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5 Steps to Developing a Customer Centric Account Coverage Model

Customer Centric Account Coverage Model
Photo by delfi de la Rua

Account teams are designed to cover key aspects of managing the customer lifecycle - commercials, product adoption and technical expertise - to ensure that customers buy, use and successfully leverage the products to achieve their desired outcomes.

The customer account team typically consists of an Account Executive (AE or sales rep equivalent) and/or an Account Manager (AM), a Sales Engineer (SE), a Customer Success Manager (CSM) or Customer Success Advocate (CSA), sometimes a Technical Account Manager (TAM), Onboarding Specialists, Trainers and Support.

The types of roles on the team may vary depending on the customer account size, with some of the roles dropped for smaller accounts or responsibilities combined into one role.

Customer account size also tends to influence whether roles are dedicated to accounts or pooled to serve a large segment of customers.

Generally, companies tend to create one account coverage model that they use across all customers with adjustments made to account for the revenue size of the customer being serviced.

Why Account Coverage Models Fail

The problem with assigning resources to accounts based on how much a customer is paying you, or worse, by how much the customer’s own revenue is, is that revenue (yours or your customer’s) does not correlate to how the customer will adopt your product.

For that reason, a one-size-fits-all account coverage model across all customers does not make sense, nor is it efficient to do so.

Customers have different needs and will require different types of assistance from the resources they work with depending on their product adoption needs.

For example, the above illustration shows how Awesome Co’s customers are segmented and what each segment requires from Awesome to effectively adopt and leverage their product.

Customers in the top right quadrant need resources with subject matter expertise to help them determine how the product can be used to drive innovation in their own business market, while customers in the bottom left quadrant simply need to understand how to use the product.

Assigning the same type of resources across all customers would require more, highly specialized resources to service customers even when they do not require specialized help.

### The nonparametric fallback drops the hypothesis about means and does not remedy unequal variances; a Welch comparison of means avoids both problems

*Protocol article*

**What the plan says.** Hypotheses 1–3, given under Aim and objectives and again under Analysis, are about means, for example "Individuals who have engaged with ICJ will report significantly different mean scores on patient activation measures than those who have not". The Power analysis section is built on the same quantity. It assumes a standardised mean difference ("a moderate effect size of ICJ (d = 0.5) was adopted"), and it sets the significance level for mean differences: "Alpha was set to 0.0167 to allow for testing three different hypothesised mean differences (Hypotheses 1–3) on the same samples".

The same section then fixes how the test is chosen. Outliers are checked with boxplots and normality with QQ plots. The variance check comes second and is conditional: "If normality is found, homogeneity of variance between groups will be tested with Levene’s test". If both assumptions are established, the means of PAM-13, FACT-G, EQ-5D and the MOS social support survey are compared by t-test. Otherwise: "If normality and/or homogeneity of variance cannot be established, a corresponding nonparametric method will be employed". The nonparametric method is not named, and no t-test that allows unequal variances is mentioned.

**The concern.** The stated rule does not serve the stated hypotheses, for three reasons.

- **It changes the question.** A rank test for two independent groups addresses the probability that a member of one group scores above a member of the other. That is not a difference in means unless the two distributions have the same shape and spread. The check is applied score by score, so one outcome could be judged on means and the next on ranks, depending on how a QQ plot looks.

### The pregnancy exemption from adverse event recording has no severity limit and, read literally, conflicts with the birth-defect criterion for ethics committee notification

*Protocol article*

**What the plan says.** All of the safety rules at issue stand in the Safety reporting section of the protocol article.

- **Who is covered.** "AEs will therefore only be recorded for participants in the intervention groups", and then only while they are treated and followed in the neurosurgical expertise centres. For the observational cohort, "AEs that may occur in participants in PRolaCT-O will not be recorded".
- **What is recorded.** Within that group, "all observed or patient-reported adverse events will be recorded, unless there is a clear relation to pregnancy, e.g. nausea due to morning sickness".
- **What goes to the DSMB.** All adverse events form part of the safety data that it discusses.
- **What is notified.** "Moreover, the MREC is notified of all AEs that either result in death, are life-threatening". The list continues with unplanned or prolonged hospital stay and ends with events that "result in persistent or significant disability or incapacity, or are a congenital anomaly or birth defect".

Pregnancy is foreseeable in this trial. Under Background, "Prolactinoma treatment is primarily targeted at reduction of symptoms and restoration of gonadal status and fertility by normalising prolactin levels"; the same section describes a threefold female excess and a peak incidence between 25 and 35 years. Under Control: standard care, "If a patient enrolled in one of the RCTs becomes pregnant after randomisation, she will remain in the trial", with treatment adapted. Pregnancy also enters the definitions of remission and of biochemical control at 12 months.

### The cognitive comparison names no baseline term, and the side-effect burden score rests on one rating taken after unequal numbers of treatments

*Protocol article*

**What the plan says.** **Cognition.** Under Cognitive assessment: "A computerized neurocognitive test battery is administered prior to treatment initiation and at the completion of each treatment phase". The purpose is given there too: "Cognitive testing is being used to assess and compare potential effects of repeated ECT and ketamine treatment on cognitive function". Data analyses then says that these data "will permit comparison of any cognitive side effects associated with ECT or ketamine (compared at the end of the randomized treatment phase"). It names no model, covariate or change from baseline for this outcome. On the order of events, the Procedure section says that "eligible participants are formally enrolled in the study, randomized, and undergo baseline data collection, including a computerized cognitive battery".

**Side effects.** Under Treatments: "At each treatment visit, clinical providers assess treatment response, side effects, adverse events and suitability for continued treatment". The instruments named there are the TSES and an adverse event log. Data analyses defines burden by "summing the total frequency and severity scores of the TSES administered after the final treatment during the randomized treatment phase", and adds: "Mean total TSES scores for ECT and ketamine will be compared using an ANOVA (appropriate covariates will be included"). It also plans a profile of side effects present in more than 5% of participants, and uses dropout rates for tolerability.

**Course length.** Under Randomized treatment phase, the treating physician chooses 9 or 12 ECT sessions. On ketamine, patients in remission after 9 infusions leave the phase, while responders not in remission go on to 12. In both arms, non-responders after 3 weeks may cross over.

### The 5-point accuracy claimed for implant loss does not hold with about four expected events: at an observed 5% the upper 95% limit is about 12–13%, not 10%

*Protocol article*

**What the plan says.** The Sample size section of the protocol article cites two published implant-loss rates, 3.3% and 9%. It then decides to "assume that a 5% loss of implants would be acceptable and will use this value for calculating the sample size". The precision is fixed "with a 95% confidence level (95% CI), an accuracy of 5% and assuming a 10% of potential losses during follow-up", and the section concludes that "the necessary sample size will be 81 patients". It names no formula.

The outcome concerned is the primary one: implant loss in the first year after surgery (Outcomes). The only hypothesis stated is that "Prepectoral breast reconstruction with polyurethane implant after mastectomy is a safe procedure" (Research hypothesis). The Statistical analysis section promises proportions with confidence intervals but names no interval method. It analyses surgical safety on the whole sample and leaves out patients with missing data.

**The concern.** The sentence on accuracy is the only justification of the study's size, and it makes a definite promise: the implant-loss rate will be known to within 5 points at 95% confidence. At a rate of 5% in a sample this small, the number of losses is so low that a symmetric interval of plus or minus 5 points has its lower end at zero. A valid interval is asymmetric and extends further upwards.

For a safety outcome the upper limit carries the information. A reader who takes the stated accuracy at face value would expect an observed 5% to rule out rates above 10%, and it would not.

This would be an efficient use of these highly specialized resources.

The amount of effort required for different customers also means that account ratios would differ for varying customers.

In a one-size-fits-all model, resources could potentially be under- or over-utilized depending on the segment they are servicing.

A Better Account Coverage Model

The more efficient approach is to right-size account ratios and assign the right skill sets required for different customer segments.

How does a company develop an account coverage model that delivers what customers need and in the most effective and efficient manner?

The companies that do this best execute these top 5 steps. They:

  1. Segment their customers based on adoption characteristics. That is, they look at the key characteristics that drive adoption for their customers and segment them according to these characteristics.

  2. Outline for each segment, what is of key importance to those customers and what they want help with from the vendor.

  3. Clearly articulate, based on what is of key importance and what customers need help with, what type of roles should be assigned to those accounts and what their primary responsibilities are in order to meet those needs. The required skill sets of each job profile are used to create and conduct a resources skills assessment to determine who the right people are for the various types of accounts.

  4. Identify what the required effort is, per segment, to get a customer through the journey.

  5. Calculate the account ratios for each role per segment. Account ratios can be determined via an activity-based accounting approach using the number of customers to service, the customer journey effort per customer per segment, and the FTE calculations per role.

Resources with the right skills are assigned to accounts that require those skills and account ratios are determined based on the capacity available per resource to conduct the right effort that is required to drive customer adoption.

With this model in hand, the head of Customer Success can rest assured that resources assigned target the exact needs of the customer and that they have enough time allocated to deliver the services required.

If business changes, then the executive has the visibility into the levers that can be pulled to improve effectiveness or can make tough business decisions based off of quantifiable data.

Net-net, an account coverage model should reflect what it takes for customers to successfully adopt your product and the time it takes to deliver the effort to support that success.

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